Legislature passes new gun control laws


If the Assembly has its way, gun laws will be just a little tougher in New York.

The legislature passed a package of new regulations on firearms last week, all of which are expected to get Gov. Andrew Cuomo’s signature, if they haven’t already.

The new bills, according to Assemblyman Jeffrey Dinowitz, establish several new laws, including the creation of “extreme risk” protection orders through temporary court actions which target people a judge believes to pose a severe threat of harm.

The legislation also would outlaw devices that modify firearms to allow for rapid-firing, as was used in the 2017 Las Vegas shooting.

Background checks for purchasing guns have been extended for 30 days, while at the same time the state will establish a municipal gun buyback program.

Going against what Washington has suggested, New York will prevent schools from arming classroom teachers with weapons, while out-of-state residents who own homes in New York will be subject to the same background check of mental health records as those who live in the state full-time.

“We have said ‘never again’ too many times,” Dinowitz said, in a release.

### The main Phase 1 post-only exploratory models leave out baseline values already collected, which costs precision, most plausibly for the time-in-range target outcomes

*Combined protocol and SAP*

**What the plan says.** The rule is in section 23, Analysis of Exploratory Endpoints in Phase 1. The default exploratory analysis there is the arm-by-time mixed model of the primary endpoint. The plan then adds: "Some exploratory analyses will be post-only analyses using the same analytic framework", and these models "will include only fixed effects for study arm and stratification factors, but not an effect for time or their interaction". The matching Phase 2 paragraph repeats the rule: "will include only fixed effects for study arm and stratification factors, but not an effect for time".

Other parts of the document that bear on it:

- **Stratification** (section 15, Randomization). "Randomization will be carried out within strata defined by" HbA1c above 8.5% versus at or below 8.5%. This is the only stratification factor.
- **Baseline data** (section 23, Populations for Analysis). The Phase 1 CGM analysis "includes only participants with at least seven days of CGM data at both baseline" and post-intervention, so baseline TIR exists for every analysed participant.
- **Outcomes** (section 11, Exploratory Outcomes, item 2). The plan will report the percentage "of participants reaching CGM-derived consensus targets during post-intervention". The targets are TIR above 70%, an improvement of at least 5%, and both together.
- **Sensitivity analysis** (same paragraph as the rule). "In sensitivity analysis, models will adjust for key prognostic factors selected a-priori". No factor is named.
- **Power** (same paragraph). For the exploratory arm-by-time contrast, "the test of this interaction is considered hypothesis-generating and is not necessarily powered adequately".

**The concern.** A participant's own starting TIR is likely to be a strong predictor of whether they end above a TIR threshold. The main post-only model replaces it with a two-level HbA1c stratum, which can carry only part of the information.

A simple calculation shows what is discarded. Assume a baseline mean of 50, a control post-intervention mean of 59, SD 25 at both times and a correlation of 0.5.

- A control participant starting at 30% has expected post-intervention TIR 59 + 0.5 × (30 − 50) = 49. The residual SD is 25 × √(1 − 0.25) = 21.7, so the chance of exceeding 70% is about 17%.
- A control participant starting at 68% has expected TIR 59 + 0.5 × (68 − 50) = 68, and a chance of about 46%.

“Despite New York having some of the strongest gun control laws in the nation, loopholes and technological advances have laid bare our need to do more. After years of various legislative proposals being blocked by quislings of the NRA in the (now) state senate minority, I am incredibly proud that we were able to re-establish New York’s rightful place in setting the national tone on how to combat gun violence.”


Paycheck Fairness Act back on table

U.S. Rep. Eliot Engel has joined House Democrats in re-introducing the Paycheck Fairness Act, designed to build on previous laws that would close the pay gap and ensure equal pay for equal work.

“We made great progress with the Lilly Ledbetter Act in 2009, which was the first bill President Obama signed into law,” Engel said, in a release. “Now that Democrats have retaken the House, we’re making sure equal pay for equal work is a top priority again.”